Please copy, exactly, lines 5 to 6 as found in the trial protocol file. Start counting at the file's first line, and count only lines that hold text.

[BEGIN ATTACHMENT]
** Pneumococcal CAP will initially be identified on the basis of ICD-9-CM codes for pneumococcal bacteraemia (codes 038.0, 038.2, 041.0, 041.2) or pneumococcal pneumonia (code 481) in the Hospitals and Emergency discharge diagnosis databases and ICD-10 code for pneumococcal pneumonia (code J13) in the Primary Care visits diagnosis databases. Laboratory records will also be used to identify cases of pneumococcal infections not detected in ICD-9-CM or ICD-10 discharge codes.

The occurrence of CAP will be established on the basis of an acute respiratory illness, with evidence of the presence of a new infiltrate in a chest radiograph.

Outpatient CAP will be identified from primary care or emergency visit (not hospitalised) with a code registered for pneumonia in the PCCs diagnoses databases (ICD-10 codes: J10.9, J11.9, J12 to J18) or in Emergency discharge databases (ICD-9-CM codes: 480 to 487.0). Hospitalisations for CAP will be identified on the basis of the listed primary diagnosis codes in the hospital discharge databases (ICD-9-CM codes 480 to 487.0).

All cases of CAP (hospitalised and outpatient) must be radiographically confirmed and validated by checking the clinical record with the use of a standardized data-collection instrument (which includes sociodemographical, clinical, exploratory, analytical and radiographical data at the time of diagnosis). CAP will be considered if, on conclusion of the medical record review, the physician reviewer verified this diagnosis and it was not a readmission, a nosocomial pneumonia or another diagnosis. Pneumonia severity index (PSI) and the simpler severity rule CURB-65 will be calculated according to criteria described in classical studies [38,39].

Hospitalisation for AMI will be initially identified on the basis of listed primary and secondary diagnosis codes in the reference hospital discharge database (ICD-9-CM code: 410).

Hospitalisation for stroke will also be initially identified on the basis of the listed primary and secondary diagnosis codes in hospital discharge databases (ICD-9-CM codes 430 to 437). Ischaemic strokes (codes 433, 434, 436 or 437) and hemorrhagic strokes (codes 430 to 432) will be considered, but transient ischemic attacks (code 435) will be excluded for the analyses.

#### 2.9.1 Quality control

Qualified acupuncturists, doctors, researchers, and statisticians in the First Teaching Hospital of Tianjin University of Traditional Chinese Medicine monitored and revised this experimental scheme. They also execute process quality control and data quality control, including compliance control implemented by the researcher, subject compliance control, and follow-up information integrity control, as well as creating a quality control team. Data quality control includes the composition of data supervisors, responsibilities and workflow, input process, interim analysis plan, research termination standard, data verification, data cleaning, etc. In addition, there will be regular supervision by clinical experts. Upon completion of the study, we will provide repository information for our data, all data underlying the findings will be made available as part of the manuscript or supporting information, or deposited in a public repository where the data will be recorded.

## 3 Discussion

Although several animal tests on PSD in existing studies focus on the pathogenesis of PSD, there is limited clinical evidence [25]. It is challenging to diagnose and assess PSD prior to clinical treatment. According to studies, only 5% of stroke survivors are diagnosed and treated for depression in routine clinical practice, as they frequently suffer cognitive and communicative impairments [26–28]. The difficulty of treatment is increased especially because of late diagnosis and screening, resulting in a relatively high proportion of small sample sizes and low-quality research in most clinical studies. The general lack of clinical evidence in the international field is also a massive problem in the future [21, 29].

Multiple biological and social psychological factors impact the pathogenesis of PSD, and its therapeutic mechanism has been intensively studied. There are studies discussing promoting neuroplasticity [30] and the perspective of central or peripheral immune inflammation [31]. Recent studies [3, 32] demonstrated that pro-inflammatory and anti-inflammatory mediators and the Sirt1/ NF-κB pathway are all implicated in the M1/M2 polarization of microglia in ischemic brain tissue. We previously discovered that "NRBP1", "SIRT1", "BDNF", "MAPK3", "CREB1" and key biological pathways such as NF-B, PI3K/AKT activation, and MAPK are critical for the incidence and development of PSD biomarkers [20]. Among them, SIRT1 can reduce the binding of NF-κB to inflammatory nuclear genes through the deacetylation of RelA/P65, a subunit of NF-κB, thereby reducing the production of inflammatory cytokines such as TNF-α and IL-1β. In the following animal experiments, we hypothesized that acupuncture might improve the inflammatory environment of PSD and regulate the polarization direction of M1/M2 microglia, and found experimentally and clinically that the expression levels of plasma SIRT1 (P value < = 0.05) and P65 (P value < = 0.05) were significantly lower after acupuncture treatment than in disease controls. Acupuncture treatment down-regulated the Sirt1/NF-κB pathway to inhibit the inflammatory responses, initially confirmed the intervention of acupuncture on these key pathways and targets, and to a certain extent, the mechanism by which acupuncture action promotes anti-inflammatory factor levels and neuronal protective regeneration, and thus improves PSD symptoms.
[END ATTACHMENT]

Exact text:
Hospitalisation for AMI will be initially identified on the basis of listed primary and secondary diagnosis codes in the reference hospital discharge database (ICD-9-CM code: 410).

Hospitalisation for stroke will also be initially identified on the basis of the listed primary and secondary diagnosis codes in hospital discharge databases (ICD-9-CM codes 430 to 437). Ischaemic strokes (codes 433, 434, 436 or 437) and hemorrhagic strokes (codes 430 to 432) will be considered, but transient ischemic attacks (code 435) will be excluded for the analyses.